Nine leading mutual fund companies saw their combined sales through banks plunge by one-third in 1994, to $10.8 billion, according to a report by a Boston consulting firm.

Seven of the nine fund companies studied by Cerulli Associates reported that their business through the once-booming bank channel had shriveled, by 20% to 70%.

But two - Fidelity Investments and Oppenheimer Management Corp. - managed to buck the trend, boosting sales in the face of volatile markets and rising interest rates.

The study offered the first solid evidence that, after brisk sales in 1993, the bank mutual fund business slowed significantly in 1994.

Industry observers said the slowdown began after the Federal Reserve started raising interest rates last February. The move undercut the value of bond funds, which had been popular with bank customers.

As a result, fund sales "dropped off a cliff in March," said Richard A. Davies, president of First Chicago Investment Services, the brokerage arm of First Chicago Corp.

With rising interest rates, yields on certificates of deposit also rose, dampening bank customers' enthusiasm for mutual funds, said Eric M. Rubin, managing director of mutual funds at Banc One Investment Advisors Corp., Banc One Corp.'s brokerage unit.

Because mutual fund companies do not routinely release sales data, Cerulli Associates based its report on a survey of brokerage operations of 150 large banks. Cerulli estimated total sales for the past two years after interviewing top executives at these firms, which include banks' own brokerage subsidiaries and unaffiliated brokerages that operate on bank premises.

"None of this is precise, but it is a reasonable ballpark estimate," said Kurt Cerulli, the firm's principal.

According to the study, Putnam Mutual Funds and Franklin Resources Inc. retained their leadership positions in bank fund sales. But their 1994 volume - $3.6 billion and $2.2 billion, respectively - was well below 1993 levels. Neither company could be reached for comment.

While several fund companies said the survey's findings were on the mark, some disputed its conclusions, saying Cerulli's methods gave an incomplete picture.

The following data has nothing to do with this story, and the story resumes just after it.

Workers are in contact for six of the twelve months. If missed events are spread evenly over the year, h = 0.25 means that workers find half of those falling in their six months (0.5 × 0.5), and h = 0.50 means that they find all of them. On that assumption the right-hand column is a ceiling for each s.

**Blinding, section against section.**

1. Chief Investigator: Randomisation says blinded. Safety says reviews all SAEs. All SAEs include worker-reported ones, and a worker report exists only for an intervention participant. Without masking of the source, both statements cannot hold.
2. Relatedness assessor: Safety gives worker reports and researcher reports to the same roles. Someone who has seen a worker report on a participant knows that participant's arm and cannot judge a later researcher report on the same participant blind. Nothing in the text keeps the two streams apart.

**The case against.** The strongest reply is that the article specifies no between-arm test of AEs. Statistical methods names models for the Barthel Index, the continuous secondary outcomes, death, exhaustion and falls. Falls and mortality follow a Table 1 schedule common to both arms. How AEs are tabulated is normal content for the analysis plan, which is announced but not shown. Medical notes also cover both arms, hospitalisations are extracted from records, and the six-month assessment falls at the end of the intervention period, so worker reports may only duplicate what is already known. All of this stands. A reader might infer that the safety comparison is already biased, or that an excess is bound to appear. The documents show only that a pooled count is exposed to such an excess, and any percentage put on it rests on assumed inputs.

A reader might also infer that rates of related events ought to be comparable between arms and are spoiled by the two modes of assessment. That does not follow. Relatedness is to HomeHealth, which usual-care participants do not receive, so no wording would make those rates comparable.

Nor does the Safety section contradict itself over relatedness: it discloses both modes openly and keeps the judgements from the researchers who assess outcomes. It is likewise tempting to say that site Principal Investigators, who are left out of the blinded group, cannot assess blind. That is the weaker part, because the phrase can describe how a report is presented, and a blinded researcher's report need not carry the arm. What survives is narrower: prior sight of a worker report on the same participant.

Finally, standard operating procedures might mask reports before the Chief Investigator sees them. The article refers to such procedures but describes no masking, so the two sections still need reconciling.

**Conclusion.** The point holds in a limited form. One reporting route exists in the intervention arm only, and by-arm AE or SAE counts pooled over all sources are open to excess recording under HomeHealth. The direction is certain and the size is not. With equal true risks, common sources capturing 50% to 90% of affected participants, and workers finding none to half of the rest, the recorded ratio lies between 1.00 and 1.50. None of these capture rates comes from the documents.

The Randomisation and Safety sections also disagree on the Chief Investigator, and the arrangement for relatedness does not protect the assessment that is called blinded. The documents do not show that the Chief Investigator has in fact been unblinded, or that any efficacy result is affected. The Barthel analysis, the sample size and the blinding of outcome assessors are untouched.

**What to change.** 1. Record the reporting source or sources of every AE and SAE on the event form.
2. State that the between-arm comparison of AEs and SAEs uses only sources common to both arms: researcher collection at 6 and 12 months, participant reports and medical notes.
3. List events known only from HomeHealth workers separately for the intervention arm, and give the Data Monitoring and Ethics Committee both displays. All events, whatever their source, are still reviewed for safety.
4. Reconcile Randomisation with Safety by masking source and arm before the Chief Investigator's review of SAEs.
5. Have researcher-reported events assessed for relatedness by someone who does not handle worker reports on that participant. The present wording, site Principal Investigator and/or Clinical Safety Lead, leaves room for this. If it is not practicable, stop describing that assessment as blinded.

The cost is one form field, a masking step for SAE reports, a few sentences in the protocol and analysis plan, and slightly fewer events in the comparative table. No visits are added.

For instance, while the data show that the Colonial Group's sales through banks dropped from $1 billion in 1993 to $300 million in 1994, Craig Howard, director of Colonial's bank sales division, said sales were "closer to $400 million."

An executive at Alliance Capital Management also disputed data that showed the New York company's bank sales had slid from $1.3 billion in 1993 to $400 million last year.

"While business was off, it wasn't nearly that bad," said William O'Grady, Alliance's national sales manager for banks. He said sales through banks totaled $605 million last year. However, he was including money market funds and closed-end funds, in addition to the open-end stock and bond funds reflected in the Cerulli data.

Companies that fared well in the survey were especially quick to endorse it.

Boston-based Fidelity, the nation's largest mutual fund company, boosted its bank sales 50%, to $1.5 billion in 1994. Company executives said this shows that banks view Fidelity as a partner, not a rival.

"The old story about us being the competitor isn't true anymore," said David Liebrock, chief of Fidelity's bank broker-dealer division.

Mr. Liebrock attributed Fidelity's gains to the company's extensive product line, which includes a wide selection of equity funds. "My competitors were primarily selling fixed income, and fixed income was a rocky road in 1994," he said.

Mr. Cerulli agreed with that assessment. Companies whose product lines were heavily weighted toward fixed-income funds tended to fare worse than competitors with broad-based products, he said.

At Oppenheimer, sales through banks rose 18%, to $825 million last year, according to the Cerulli data. Maryann Bruce, director of Oppenheimer's financial institutions division, credited the company's product line and service with driving the increase in bank sales.

"We're not totally reliant on income funds," she said.

Despite 1994's experience, fund company executives said they remain committed to marketing products through banks and expect sales to improve this year.

Massachusetts Financial Services was "not overly disappointed" with 1994 sales overall, since its volume of variable annuities rose 70%, said Jeremiah M. Potts, chief of sales development at the Boston-based company.

Mr. Cerulli said he expected sales through banks to improve.

"I don't think they (1994 sales data) paint a bleak picture for banks as a distribution channel," he said.

Fidelity's Mr. Liebrock is expecting an upturn in sales through banks, too. His company would boost sales through banks by more than 50% in 1995, he said.

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